September 2nd, 2013
Sharper Focus Needs a Wider View
Several Cardiology Fellows who are attending ESC.13 in Amsterdam this week are blogging for CardioExchange. The Fellows include Paddy Barrett, Louis Handoko, and Amanda Vest. For more of our ESC.13 coverage of late-breaking clinical trials, interviews with the authors of the most important research, and blogs from our fellows on the most interesting presentations at the meeting, check out our Coverage Headquarters.
An Internal Medicine Attending I had the opportunity to work with during my residency training would routinely regale the team with tales of when he first took up his position and was only one of two physicians covering the entire hospital. Ward rounds were not on your patients alone but were on all of those under the medical service, both adult and pediatric. He did, indeed, wear many hats and, more importantly, had to be comfortable doing so. As the field of medicine evolved, so did the volume and complexity of its content, and thus the subspecialist was born.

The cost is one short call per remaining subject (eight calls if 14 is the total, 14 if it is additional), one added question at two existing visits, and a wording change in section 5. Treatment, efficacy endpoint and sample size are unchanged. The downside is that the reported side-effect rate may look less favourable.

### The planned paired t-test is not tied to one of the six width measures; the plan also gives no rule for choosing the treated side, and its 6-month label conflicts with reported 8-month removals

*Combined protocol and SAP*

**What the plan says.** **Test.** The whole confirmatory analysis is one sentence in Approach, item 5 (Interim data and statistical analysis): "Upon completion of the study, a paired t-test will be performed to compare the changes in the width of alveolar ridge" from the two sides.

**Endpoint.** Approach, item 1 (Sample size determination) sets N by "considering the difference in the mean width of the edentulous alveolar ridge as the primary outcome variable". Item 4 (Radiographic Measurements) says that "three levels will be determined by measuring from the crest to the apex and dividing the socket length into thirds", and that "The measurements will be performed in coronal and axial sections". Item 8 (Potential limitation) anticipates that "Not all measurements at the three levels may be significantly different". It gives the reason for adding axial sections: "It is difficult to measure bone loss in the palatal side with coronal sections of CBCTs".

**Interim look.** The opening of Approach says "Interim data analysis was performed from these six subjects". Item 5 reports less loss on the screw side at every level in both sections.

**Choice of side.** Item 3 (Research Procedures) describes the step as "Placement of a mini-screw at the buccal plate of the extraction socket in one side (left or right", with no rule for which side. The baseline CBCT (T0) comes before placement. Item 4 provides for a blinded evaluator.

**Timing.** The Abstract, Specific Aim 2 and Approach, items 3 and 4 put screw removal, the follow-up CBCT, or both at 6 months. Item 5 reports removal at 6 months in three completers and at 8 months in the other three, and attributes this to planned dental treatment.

From the range of niche topics being presented here at the Congress it is clear that no one physician can be entirely au fait with the all details of all specialties or pathologies. And that’s okay; being all things to all people will surely leave a knowledge gap somewhere; subspecialization, whether you like it or not, is here to stay.
However, it is becoming more apparent that to achieve greater degrees of specialization, one must learn to appreciate not just the minute details of one’s own specialty but also the inner workings of others also.
At the EACVI Club 35 presentation this morning, Dr Emer Joyce of Leiden University Medical Center gave a tour de force overview of the role of multimodality imaging in complex interventional procedures such as TAVI and LAA closure. What was most striking was the illustration of the necessity for both imaging and interventional specialists to have an incredibly robust understanding of the inner workings of each others’ speciality. Our degree of subspecialization has reached a point where we can no longer act in isolation — indeed, we cannot function without expanding our knowledge base outside of our subspeciality field of interest.
Subspecialties are here to stay, but we who work within them will have to broaden our view to achieve even sharper focus.